Teams are important, often essential.
Are you a member of one or more teams at work? If you answered “no,” then you are in the minority compared to most workers. In recent research by the careers site Zippia, more than 50 percent of workers in the United States said that their jobs depended on collaborating, and three-quarters rated teamwork and collaboration as being very important. In the same survey, 86 percent of managers and leaders blamed lack of collaboration as the top reason for workplace failures.
Teams are critical for organizational success, and teams, particularly diverse teams, have advantages over individual workers in terms of factors like innovation. There are of course some situations in which less diverse, more homogeneous teams can outperform more diverse teams. For example, when a team is using existing, set processes to carry out simple tasks in a steady-state environment with low levels of uncertainty and ambiguity.
However, diverse teams perform better where innovation, creativity, or new processes are needed, where the situation is changing, uncertain, or ambiguous, or where more complex responses are required. Today, the business environment for most teams in most organizations is much more likely to be like the second of these alternatives.
How to Navigate Diverse TeamsDiverse teams have the edge in today’s business world. When everyone has a different approach, view, and personality type, this can be extremely powerful, fostering innovation and avoiding groupthink. But these differences mean that diverse teams also experience more conflict, which can be disruptive or destructive.
To keep team interactions healthy and constructive, it’s important that team leaders, and ideally team members, understand where the different people in the team are coming from. One useful way to do this is to know the implications of each person’s personality type, as defined by the Myers-Briggs Type Indicator® (MBTI®) framework.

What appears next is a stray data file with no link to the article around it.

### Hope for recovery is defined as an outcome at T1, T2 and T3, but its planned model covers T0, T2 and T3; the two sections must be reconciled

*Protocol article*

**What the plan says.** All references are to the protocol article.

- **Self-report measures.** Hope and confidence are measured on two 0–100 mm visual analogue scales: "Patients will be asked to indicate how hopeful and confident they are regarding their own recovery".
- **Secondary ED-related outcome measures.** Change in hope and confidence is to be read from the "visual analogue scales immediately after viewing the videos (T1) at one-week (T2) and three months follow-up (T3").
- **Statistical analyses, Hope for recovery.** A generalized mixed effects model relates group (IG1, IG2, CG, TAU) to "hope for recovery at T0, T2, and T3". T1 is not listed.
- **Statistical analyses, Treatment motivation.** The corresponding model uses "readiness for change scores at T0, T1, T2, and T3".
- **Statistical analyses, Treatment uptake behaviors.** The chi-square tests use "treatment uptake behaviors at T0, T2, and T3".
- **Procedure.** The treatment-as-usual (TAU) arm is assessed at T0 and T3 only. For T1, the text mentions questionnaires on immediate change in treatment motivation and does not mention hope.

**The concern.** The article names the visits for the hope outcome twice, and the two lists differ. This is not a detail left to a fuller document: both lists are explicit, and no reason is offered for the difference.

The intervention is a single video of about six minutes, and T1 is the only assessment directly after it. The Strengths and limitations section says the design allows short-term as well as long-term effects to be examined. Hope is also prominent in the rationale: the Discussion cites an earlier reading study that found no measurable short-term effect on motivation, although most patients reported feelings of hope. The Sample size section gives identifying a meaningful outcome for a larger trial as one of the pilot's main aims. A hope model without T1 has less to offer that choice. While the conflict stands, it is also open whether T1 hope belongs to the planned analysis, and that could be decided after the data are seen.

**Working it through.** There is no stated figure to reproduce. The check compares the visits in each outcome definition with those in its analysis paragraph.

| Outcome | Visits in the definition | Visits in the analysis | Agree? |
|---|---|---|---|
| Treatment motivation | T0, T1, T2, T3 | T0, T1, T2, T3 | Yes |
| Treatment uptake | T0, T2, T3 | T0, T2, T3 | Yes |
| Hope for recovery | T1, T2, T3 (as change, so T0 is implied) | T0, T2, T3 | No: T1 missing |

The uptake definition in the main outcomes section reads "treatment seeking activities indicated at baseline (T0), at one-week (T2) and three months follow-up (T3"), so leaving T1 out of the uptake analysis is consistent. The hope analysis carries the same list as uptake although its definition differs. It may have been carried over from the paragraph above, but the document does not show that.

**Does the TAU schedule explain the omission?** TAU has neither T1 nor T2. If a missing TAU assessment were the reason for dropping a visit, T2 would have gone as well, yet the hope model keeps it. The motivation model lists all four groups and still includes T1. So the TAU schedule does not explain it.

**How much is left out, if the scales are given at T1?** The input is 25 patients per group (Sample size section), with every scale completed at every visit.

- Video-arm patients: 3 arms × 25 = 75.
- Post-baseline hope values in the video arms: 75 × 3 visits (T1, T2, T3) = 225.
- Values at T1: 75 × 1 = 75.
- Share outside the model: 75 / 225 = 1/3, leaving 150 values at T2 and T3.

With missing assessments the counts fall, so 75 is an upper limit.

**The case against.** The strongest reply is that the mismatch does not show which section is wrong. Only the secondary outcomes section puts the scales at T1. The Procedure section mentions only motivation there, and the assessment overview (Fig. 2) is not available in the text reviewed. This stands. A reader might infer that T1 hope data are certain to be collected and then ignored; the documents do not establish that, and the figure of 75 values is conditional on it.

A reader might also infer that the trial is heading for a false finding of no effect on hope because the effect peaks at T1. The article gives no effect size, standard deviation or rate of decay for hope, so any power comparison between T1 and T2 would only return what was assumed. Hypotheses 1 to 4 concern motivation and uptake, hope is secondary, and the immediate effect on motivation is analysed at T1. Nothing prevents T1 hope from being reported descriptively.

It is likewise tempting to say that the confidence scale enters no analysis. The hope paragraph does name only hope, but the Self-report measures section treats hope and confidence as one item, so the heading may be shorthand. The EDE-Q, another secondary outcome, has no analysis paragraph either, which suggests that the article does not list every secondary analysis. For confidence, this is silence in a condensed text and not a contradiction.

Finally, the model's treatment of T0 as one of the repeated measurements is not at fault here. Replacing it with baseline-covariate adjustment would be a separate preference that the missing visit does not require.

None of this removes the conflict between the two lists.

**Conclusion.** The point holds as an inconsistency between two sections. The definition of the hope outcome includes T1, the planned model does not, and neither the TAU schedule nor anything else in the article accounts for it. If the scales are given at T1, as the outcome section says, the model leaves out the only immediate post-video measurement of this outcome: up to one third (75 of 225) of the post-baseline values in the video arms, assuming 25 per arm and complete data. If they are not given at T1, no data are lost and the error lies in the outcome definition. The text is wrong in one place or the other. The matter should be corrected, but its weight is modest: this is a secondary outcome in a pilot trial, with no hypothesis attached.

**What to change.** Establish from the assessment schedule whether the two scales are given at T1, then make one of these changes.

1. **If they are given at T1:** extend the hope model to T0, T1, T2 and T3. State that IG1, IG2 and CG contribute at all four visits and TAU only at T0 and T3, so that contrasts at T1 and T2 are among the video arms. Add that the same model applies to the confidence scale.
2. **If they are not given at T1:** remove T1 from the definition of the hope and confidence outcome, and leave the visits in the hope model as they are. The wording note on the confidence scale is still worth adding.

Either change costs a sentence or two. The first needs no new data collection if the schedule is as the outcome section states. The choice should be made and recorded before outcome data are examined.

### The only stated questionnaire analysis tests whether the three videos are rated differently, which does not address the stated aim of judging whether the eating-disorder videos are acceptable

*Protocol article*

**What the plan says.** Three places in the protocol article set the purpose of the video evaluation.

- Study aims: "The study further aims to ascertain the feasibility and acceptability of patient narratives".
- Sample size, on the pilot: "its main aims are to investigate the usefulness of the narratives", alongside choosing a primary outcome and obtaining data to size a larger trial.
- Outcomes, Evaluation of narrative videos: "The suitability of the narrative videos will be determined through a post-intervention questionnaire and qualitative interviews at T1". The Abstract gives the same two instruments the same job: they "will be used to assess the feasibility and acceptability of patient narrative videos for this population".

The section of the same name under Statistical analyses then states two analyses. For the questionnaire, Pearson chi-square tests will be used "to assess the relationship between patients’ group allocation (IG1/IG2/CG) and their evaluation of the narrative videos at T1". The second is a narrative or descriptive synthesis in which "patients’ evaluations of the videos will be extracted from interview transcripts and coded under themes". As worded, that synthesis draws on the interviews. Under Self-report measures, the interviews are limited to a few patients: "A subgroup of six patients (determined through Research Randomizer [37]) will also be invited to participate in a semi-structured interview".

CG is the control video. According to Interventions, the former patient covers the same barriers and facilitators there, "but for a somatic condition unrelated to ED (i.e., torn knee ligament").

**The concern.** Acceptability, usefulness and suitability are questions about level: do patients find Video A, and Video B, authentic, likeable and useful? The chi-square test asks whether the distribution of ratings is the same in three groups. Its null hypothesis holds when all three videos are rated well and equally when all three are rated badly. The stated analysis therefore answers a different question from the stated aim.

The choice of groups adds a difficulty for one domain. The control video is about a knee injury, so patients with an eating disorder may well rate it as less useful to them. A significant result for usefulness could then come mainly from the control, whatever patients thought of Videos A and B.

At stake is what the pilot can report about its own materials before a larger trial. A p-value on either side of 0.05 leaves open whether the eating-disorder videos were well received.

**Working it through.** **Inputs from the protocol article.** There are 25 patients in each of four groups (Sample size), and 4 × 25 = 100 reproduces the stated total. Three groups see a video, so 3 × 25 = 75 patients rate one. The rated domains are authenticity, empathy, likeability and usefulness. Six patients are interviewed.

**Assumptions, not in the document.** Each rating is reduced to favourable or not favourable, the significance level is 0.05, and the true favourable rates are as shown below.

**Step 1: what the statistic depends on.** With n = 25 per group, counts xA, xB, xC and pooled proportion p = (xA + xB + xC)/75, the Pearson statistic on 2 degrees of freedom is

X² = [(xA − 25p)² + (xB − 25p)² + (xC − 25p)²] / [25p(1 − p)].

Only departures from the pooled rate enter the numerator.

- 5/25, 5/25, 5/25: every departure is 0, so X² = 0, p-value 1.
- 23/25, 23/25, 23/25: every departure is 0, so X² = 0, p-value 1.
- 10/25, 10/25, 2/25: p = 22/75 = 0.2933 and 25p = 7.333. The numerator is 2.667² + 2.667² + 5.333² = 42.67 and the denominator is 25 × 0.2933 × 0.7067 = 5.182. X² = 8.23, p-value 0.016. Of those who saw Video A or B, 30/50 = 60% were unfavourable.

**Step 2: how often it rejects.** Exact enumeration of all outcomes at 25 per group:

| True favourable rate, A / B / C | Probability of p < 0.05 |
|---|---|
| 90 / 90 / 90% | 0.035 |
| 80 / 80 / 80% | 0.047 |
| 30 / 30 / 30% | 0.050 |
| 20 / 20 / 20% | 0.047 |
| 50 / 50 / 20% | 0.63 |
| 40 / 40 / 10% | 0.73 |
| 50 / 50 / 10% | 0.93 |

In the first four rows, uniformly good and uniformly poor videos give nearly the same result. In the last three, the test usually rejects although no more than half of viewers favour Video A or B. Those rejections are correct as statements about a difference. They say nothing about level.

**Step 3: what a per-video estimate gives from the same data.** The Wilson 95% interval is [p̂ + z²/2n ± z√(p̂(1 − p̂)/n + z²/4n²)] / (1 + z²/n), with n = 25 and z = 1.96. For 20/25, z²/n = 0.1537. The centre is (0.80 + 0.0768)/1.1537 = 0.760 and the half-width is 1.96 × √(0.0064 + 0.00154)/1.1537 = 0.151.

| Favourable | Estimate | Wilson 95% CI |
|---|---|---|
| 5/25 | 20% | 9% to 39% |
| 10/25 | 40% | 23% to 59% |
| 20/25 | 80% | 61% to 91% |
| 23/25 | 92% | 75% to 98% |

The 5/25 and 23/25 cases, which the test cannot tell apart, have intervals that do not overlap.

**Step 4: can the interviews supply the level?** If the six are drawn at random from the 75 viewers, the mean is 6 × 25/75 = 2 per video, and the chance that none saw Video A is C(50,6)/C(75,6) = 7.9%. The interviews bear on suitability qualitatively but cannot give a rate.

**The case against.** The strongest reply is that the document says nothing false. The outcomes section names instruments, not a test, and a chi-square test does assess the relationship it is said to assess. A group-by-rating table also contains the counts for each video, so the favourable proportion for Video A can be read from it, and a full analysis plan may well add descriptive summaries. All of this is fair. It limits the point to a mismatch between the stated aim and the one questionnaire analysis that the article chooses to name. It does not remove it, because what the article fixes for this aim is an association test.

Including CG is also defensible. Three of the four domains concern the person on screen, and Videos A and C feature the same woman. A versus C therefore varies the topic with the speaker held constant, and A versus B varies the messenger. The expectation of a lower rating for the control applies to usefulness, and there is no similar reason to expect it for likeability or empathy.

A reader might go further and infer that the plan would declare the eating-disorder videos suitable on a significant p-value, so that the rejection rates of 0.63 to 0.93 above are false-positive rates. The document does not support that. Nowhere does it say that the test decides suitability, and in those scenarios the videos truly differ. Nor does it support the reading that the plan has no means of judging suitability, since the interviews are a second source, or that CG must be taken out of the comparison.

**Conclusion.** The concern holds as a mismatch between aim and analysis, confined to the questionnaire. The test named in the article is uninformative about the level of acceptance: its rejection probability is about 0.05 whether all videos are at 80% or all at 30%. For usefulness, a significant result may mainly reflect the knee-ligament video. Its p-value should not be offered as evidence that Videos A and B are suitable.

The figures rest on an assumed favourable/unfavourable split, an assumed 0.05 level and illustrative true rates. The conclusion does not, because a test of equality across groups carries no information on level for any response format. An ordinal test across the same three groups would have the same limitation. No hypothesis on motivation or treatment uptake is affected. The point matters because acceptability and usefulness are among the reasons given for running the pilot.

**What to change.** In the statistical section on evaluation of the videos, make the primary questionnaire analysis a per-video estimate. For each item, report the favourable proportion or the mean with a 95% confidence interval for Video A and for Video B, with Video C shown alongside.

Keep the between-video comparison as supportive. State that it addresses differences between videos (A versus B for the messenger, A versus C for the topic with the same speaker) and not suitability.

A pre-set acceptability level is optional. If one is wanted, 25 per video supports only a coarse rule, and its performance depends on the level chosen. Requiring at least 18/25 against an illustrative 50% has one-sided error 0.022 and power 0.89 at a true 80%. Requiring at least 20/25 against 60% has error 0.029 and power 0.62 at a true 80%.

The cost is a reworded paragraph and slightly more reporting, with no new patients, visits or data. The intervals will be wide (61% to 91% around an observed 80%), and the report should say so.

The MBTI FrameworkThe MBTI approach looks at four areas of personality:
- What is an individual energized by, and do they prefer to focus their attention on the outside world of people and things (extraversion) or their inner world of thoughts and feelings (introversion)?
- Do they trust and prefer to use practical information based on the evidence of their senses (sensing), or do they pay more attention to connections, the big picture, and future possibilities (intuition)?
- Do they prefer to make decisions based on objective logic (thinking) or their values and on how people will be affected by the decision (feeling)?
- Do they prefer to live their lives in an ordered, structured, planned way (judging) or an open, spontaneous, emergent way (perceiving)?
Any one individual will therefore have preferences for either extraversion (E) or introversion (I), for sensing (S) or intuition (N), for thinking (T) or feeling (F), and for judging (J) or perceiving (P). The four preferences combine dynamically to give one of 16 different personality types. For example, my type preferences are INTP.
The Effects of Personality Type MismatchesIn a recent research study conducted by my organization, we found that the match between an individual’s personality type preferences and the overall type of the team was important. Those whose type was entirely different from that of the team had, on average, the least positive view of the team’s performance. In theory, those who think differently from others in the group will potentially be valuable members of the team, bringing in different viewpoints and approaches and potentially improving team decisions. Still, this result suggests that they may feel less committed to the team.